the back entrance of his house, the house his grandmother
had bought for him. It was a beautiful four-thousand-square-foot
Tudor. He shivered when he thought about what she
would say when she found out he'd added Elaine's name to
the deed in one of those tonsil-kissing moments. For months,
he'd been trying to find the courage—no, the guts—to tell
his grandmother what he'd done. He knew she'd go ballistic,
as would his two aunts. None of them liked Elaine. No,
that wasn't right, either. They hated Elaine; they could not
stand her. And Elaine hated them right back.
Elaine said his grandmother and the aunts were jealous of
her because she was young and beautiful and had stolen his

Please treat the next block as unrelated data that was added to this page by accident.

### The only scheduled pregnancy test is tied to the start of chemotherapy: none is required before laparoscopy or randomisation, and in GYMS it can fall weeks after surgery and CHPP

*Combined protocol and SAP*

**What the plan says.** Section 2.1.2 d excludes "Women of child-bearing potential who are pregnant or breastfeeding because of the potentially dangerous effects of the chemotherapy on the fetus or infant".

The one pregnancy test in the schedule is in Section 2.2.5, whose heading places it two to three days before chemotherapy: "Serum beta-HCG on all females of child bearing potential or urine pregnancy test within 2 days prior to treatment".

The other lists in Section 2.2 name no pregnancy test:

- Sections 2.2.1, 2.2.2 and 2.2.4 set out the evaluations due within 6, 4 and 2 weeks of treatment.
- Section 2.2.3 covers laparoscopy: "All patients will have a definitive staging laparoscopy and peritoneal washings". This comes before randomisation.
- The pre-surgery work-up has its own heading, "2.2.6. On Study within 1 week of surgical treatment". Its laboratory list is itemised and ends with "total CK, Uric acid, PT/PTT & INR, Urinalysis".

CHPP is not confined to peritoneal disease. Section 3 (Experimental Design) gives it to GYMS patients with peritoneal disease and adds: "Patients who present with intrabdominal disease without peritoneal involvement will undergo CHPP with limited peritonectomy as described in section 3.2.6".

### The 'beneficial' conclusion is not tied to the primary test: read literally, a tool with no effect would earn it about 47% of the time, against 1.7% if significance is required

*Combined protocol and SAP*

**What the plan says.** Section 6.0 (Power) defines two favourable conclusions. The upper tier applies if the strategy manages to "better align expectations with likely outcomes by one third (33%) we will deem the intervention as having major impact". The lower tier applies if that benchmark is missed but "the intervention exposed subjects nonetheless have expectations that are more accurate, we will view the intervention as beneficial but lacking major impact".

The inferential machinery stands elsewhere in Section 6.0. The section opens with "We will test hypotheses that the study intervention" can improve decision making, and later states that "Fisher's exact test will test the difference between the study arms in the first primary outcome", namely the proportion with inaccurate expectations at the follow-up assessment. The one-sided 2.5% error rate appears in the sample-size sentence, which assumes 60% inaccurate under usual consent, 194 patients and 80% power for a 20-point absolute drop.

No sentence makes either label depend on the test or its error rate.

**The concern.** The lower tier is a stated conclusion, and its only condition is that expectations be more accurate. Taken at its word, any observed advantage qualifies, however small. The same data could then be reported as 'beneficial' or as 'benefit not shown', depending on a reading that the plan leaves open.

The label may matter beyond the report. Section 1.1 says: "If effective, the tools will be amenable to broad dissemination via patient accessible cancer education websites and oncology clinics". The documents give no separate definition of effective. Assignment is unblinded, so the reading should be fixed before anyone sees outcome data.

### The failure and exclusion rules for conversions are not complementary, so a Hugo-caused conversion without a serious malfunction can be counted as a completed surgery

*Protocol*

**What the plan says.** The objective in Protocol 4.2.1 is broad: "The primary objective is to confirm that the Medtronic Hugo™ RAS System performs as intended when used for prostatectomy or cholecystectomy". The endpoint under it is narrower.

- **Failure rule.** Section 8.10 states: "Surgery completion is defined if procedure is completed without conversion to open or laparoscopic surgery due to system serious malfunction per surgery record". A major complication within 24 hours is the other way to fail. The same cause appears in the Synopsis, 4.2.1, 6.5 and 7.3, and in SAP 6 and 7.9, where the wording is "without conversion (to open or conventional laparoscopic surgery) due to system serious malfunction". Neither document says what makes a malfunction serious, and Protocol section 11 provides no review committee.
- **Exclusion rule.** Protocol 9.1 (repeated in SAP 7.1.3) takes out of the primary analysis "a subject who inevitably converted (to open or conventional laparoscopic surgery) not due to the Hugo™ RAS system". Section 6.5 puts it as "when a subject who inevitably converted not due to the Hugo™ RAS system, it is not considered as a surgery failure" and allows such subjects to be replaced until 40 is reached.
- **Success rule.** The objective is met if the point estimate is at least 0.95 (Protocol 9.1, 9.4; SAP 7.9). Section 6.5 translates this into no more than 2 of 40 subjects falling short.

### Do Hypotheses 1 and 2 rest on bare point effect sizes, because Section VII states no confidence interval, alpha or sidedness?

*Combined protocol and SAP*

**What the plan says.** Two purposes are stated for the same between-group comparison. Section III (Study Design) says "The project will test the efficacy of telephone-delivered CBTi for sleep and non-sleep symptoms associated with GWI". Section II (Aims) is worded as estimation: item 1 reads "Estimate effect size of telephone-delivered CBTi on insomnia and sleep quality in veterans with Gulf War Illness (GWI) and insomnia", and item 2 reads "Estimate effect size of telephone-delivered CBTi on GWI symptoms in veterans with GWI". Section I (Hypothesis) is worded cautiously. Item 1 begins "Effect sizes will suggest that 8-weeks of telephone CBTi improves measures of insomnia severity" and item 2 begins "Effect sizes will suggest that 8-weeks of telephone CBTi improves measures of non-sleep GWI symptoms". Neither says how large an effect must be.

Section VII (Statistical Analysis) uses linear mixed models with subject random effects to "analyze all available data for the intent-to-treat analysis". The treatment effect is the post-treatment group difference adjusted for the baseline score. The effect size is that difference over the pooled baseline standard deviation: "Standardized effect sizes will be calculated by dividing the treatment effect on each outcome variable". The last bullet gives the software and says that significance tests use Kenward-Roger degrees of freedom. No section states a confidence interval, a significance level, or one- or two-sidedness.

love away from them. He'd never quite been able to wrap his
mind around that, but back then, if Elaine said it, he tended
to believe it. With very few reservations. His grandmother
and the aunts had been a little more blunt and succinct, saying
straight out that Elaine was a gold digger. End of discussion.
The strain between him and his beloved zany grandmother
and dippy aunts bothered him. He had hated having
to meet them on the sly, then keeping the meeting secret
so he wouldn't have to fight with Elaine and suffer through
weeks of tortured silence with no tonsil kissing and absolutely
no sex. Elaine held a grudge like no one he knew.
He owed everything to his grandmother. She'd raised
him, sent him to college, financed his own CPA firm, then
helped him again by buying him the beautiful house that he
now lived in. With Elaine. And no prenup.